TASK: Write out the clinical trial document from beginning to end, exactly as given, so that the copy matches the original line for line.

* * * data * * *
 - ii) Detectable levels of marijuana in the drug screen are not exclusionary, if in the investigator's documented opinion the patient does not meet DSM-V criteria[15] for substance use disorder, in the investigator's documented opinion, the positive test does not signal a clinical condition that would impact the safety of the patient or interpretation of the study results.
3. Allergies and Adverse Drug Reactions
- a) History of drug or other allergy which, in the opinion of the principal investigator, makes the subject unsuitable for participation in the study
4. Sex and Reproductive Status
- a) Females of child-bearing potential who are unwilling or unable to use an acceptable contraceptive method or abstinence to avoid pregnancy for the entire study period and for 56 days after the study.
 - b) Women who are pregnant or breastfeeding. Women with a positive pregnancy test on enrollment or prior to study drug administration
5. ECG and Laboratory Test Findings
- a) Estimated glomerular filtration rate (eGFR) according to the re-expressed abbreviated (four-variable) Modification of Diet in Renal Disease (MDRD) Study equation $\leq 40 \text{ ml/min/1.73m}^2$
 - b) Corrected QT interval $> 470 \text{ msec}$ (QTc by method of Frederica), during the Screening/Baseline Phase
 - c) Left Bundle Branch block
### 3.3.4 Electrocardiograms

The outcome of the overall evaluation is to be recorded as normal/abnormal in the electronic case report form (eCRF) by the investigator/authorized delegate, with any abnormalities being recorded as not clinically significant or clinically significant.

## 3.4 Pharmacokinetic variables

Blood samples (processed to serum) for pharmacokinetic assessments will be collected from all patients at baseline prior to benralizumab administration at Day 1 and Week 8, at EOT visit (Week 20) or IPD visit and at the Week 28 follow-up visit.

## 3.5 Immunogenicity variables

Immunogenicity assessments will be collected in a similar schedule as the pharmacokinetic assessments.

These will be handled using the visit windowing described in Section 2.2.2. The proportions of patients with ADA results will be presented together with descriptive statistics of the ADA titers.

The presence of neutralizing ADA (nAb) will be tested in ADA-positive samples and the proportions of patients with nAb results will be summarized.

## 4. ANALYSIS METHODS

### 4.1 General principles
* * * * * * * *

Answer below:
 - ii) Detectable levels of marijuana in the drug screen are not exclusionary, if in the investigator's documented opinion the patient does not meet DSM-V criteria[15] for substance use disorder, in the investigator's documented opinion, the positive test does not signal a clinical condition that would impact the safety of the patient or interpretation of the study results.
3. Allergies and Adverse Drug Reactions
- a) History of drug or other allergy which, in the opinion of the principal investigator, makes the subject unsuitable for participation in the study
4. Sex and Reproductive Status
- a) Females of child-bearing potential who are unwilling or unable to use an acceptable contraceptive method or abstinence to avoid pregnancy for the entire study period and for 56 days after the study.
 - b) Women who are pregnant or breastfeeding. Women with a positive pregnancy test on enrollment or prior to study drug administration
5. ECG and Laboratory Test Findings
- a) Estimated glomerular filtration rate (eGFR) according to the re-expressed abbreviated (four-variable) Modification of Diet in Renal Disease (MDRD) Study equation $\leq 40 \text{ ml/min/1.73m}^2$
 - b) Corrected QT interval $> 470 \text{ msec}$ (QTc by method of Frederica), during the Screening/Baseline Phase
 - c) Left Bundle Branch block
### 3.3.4 Electrocardiograms

The outcome of the overall evaluation is to be recorded as normal/abnormal in the electronic case report form (eCRF) by the investigator/authorized delegate, with any abnormalities being recorded as not clinically significant or clinically significant.

## 3.4 Pharmacokinetic variables

Blood samples (processed to serum) for pharmacokinetic assessments will be collected from all patients at baseline prior to benralizumab administration at Day 1 and Week 8, at EOT visit (Week 20) or IPD visit and at the Week 28 follow-up visit.

## 3.5 Immunogenicity variables

Immunogenicity assessments will be collected in a similar schedule as the pharmacokinetic assessments.

These will be handled using the visit windowing described in Section 2.2.2. The proportions of patients with ADA results will be presented together with descriptive statistics of the ADA titers.

The presence of neutralizing ADA (nAb) will be tested in ADA-positive samples and the proportions of patients with nAb results will be summarized.

## 4. ANALYSIS METHODS

### 4.1 General principles